Olivier Giroud snatched a point for Arsenal in their trip to Old Trafford in the Premier League on Saturday, as his 89th-minute header cancelled out a sensational Juan Mata strike to steal a 1-1 draw for the visitors.
The Gunners struggled to muster a challenge in their trip to the Theatre of Dreams and failed to record a shot on target until Giroud's towering attempt late on in the clash, per WhoScored.com.
Phil Jones and Marcos Rojo formed a makeshift centre-back partnership for United in the face of their defensive injuries, while Marcus Rashford deputised for the suspended Zlatan Ibrahimovic, with Anthony Martial and Mata either side.
For so long, Arsenal didn't bother United goalkeeper David De Gea, but the London Evening Standard summarised the only statistic that ever matters:
United got Saturday's titanic encounter under way on the front foot, and Mata had an early sight on Petr Cech's goal, whistling his left-footed free-kick past the Arsenal No. 1's left post.
Football writer Liam Canning highlighted the fine start made by the Old Trafford hosts and commented on United's formation, which optimised Paul Pogba's performance:
Despite the attention falling at Pogba's feet, however, it was Rashford who grasped United's better chances early on, and he almost teed up the opener with a wonderful, dipping cross that just evaded his team-mates in the box.
Just beyond the half-hour mark, Jose Mourinho was left seething on the touchline when referee Andre Marriner declined a penalty appeal from the United chief after Antonio Valencia appeared to be taken down in the Gunners' area.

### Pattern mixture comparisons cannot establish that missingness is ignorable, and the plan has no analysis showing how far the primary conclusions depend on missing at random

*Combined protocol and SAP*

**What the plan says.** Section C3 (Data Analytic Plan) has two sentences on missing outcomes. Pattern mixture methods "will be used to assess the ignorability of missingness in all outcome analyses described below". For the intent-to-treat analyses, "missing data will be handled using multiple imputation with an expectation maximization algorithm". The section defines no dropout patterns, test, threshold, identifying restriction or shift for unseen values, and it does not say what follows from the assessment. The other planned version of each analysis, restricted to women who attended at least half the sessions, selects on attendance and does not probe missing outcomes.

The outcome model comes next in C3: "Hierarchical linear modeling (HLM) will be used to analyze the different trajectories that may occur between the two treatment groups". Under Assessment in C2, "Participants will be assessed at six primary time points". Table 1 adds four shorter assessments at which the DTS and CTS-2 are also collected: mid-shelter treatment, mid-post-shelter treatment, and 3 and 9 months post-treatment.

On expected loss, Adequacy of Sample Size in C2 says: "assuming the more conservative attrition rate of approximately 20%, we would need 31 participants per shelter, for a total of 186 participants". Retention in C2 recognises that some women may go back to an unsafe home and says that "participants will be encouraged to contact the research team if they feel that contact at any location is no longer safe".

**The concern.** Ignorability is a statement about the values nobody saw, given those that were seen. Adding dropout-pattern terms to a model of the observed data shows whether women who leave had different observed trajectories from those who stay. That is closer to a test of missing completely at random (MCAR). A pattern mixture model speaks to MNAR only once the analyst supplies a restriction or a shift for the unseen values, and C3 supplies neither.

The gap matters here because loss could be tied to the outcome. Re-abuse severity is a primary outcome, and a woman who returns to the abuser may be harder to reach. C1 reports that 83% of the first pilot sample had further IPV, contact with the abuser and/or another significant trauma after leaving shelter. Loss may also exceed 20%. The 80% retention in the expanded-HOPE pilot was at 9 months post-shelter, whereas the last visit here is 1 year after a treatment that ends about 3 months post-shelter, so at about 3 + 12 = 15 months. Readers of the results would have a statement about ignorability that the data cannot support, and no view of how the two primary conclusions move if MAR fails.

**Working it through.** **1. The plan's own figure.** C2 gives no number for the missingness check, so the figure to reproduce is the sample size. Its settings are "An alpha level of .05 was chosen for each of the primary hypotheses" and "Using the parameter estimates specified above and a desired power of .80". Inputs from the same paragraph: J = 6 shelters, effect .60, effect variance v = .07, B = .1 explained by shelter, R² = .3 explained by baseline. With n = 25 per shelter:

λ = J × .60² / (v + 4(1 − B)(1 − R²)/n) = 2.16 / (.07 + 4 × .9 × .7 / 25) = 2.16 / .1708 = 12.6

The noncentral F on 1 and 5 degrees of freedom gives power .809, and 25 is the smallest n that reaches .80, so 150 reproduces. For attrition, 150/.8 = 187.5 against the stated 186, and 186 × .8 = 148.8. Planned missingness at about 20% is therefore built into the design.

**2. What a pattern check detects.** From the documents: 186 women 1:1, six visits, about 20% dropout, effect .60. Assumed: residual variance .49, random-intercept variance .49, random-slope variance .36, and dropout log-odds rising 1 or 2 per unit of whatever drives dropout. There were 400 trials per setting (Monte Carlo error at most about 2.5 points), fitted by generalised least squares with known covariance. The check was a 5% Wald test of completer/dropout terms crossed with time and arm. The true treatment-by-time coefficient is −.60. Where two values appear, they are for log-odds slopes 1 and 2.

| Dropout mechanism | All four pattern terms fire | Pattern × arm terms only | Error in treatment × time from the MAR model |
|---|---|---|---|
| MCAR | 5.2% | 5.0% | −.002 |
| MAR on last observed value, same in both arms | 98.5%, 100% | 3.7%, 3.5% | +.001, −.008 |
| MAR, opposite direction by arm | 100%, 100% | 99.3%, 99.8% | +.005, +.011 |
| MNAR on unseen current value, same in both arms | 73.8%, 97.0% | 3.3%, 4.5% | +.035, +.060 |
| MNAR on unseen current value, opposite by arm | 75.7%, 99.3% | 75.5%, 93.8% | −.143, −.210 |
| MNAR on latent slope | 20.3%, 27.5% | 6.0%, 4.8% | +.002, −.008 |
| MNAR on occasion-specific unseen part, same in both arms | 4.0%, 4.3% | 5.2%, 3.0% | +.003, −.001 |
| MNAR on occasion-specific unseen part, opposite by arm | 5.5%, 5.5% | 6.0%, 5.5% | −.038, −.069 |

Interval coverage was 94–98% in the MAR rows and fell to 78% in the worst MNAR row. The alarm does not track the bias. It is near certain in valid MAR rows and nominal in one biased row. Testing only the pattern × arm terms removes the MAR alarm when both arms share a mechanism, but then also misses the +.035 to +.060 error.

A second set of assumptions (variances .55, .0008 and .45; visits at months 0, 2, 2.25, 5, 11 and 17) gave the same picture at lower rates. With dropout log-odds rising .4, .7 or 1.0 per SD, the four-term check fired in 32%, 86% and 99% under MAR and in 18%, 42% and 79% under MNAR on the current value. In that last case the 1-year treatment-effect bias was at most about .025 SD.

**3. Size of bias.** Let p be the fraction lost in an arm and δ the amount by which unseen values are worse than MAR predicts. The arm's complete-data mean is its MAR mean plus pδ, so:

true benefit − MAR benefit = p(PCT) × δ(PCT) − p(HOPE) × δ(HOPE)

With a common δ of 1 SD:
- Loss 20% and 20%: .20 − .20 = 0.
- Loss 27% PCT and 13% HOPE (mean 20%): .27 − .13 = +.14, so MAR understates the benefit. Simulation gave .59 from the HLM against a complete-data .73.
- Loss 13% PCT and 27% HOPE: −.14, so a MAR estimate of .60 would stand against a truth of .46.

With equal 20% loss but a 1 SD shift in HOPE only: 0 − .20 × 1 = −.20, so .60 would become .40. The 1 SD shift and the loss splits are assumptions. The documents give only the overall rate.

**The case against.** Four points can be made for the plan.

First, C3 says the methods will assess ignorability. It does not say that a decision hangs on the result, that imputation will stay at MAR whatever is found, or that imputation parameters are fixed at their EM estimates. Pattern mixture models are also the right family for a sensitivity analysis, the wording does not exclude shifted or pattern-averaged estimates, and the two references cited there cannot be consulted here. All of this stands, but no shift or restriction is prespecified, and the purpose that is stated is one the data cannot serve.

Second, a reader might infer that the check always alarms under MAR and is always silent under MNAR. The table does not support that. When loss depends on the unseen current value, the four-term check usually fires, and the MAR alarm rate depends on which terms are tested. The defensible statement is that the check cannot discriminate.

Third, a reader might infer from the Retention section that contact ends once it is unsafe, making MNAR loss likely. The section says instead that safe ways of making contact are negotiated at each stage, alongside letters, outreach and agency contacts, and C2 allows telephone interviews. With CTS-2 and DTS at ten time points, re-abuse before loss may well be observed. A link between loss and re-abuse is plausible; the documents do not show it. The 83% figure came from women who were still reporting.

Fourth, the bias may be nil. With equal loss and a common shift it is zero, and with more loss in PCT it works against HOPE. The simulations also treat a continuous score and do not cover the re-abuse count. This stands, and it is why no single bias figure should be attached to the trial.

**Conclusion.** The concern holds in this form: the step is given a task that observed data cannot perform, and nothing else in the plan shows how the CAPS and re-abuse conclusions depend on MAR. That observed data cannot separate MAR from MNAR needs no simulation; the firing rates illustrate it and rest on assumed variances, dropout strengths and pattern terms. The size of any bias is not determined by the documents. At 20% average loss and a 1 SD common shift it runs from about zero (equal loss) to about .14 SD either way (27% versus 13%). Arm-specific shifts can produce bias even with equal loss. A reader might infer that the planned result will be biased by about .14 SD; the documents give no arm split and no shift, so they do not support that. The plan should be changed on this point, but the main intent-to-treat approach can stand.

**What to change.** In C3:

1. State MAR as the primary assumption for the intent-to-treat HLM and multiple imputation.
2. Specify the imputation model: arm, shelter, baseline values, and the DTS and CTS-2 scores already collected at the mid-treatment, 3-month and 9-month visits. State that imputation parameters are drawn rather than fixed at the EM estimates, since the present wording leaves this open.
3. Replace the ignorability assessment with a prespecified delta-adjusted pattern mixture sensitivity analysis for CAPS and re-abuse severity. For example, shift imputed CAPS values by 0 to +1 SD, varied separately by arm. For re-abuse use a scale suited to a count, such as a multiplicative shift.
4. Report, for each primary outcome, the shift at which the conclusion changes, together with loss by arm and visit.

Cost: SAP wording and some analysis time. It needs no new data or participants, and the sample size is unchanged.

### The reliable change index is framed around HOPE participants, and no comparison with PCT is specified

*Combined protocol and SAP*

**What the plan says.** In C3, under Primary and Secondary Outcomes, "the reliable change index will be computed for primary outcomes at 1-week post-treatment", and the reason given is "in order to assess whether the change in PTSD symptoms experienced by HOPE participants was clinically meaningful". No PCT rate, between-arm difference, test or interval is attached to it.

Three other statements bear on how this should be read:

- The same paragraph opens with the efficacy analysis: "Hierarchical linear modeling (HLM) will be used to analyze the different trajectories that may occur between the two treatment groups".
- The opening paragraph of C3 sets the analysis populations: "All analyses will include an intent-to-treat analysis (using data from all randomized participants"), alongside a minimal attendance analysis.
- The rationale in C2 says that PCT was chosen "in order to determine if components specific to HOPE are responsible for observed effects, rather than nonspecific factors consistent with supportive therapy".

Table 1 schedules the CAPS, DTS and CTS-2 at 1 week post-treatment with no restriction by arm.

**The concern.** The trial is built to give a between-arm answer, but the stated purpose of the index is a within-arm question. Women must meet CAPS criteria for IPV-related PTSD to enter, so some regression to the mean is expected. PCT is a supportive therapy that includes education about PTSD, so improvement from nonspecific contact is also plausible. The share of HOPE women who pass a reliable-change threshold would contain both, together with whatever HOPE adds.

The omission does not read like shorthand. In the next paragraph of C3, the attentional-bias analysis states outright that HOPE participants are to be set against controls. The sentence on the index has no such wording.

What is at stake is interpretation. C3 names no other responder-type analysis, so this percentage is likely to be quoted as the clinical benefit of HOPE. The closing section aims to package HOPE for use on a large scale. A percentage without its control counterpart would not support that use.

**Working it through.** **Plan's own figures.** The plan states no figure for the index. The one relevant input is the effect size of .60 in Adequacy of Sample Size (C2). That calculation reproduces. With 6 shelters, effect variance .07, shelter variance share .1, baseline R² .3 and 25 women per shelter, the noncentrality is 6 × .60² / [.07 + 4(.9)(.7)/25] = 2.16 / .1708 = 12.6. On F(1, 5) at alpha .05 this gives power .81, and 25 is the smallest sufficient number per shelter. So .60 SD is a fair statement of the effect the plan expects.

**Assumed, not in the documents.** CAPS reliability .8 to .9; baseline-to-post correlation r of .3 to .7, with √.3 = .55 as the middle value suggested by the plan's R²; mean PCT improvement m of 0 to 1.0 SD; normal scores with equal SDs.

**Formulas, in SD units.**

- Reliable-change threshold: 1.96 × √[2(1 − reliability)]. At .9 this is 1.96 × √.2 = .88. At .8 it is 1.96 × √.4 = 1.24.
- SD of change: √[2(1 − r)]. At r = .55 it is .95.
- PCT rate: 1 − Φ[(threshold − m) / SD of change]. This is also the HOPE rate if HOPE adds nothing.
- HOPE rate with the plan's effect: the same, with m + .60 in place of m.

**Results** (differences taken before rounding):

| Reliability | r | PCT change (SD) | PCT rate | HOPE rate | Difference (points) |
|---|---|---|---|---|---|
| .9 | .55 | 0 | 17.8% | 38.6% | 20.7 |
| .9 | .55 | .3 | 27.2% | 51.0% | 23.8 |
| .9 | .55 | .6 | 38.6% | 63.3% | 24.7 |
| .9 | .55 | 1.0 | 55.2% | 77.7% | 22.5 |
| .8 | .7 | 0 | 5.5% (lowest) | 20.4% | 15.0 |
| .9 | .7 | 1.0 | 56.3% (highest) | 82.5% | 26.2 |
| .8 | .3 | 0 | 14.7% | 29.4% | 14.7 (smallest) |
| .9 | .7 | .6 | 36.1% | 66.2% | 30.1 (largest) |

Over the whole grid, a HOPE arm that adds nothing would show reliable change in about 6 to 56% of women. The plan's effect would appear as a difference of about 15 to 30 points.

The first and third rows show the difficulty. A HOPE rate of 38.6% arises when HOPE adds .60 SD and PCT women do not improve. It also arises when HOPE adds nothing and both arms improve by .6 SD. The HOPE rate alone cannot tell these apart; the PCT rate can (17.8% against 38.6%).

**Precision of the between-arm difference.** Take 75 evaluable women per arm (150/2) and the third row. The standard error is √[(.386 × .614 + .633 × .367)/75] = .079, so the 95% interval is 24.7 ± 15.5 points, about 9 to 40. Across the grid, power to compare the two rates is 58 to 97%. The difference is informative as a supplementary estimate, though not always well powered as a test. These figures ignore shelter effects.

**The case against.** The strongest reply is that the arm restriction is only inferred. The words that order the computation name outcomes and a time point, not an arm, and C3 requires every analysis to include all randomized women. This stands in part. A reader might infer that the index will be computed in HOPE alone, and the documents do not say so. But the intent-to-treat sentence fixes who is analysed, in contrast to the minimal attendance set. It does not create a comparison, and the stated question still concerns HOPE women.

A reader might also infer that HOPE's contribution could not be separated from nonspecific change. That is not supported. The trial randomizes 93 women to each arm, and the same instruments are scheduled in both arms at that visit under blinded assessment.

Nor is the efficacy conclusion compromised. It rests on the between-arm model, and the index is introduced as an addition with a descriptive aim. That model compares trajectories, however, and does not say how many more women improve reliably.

Sky Football provided a look at the incident in question, in which Nacho Monreal scrambled to get back to keep Valencia at bay, only to seemingly haul the United man down with a clip of his arm on the attacker's:
The chance for a spot-kick could have given the home side a lead they so dearly craved, and the Daily Mail's Adam Crafton and FourFourTwo's Sam Pilger felt Mourinho was justified in his complaint:
Arsenal prevented the Red Devils from developing the usual glut in possession they've gained in games this season, with the likes of Alexis Sanchez and Mesut Ozil inspiring their better chances.
That being said, Cech was perhaps his side's most valuable player in the first half, putting the brakes on a series of United chances—the first coming courtesy of Mata, via Sky Sports Statto:
The Gunners stopper was at the double again in the 41st minute as Martial drove an effort in from just outside the left side of the box, but Arsene Wenger's man kept the score level.
Statman Dave provided a breakdown of Pogba's first half:
If it was a revitalised response Arsenal were seeking, they didn't see one after the break, and United began to turn the screw with a flurry of chances following the restart.
Just after the 60-minute mark, Mourinho sought to inject some new energy into the match, throwing on Wayne Rooney and Daley Blind in place of Martial and Matteo Darmian, respectively.
The changes must have had some effect, too, as it was mere minutes later than an Ander Herrera run down the right fazed the Gunners just enough for Mata to be found on the edge of the box for the breakthrough.
Cech was left rooted as Arsenal's markers found themselves in no man's land, and Mata brought an end to one of the Gunners' more impressive away records this season: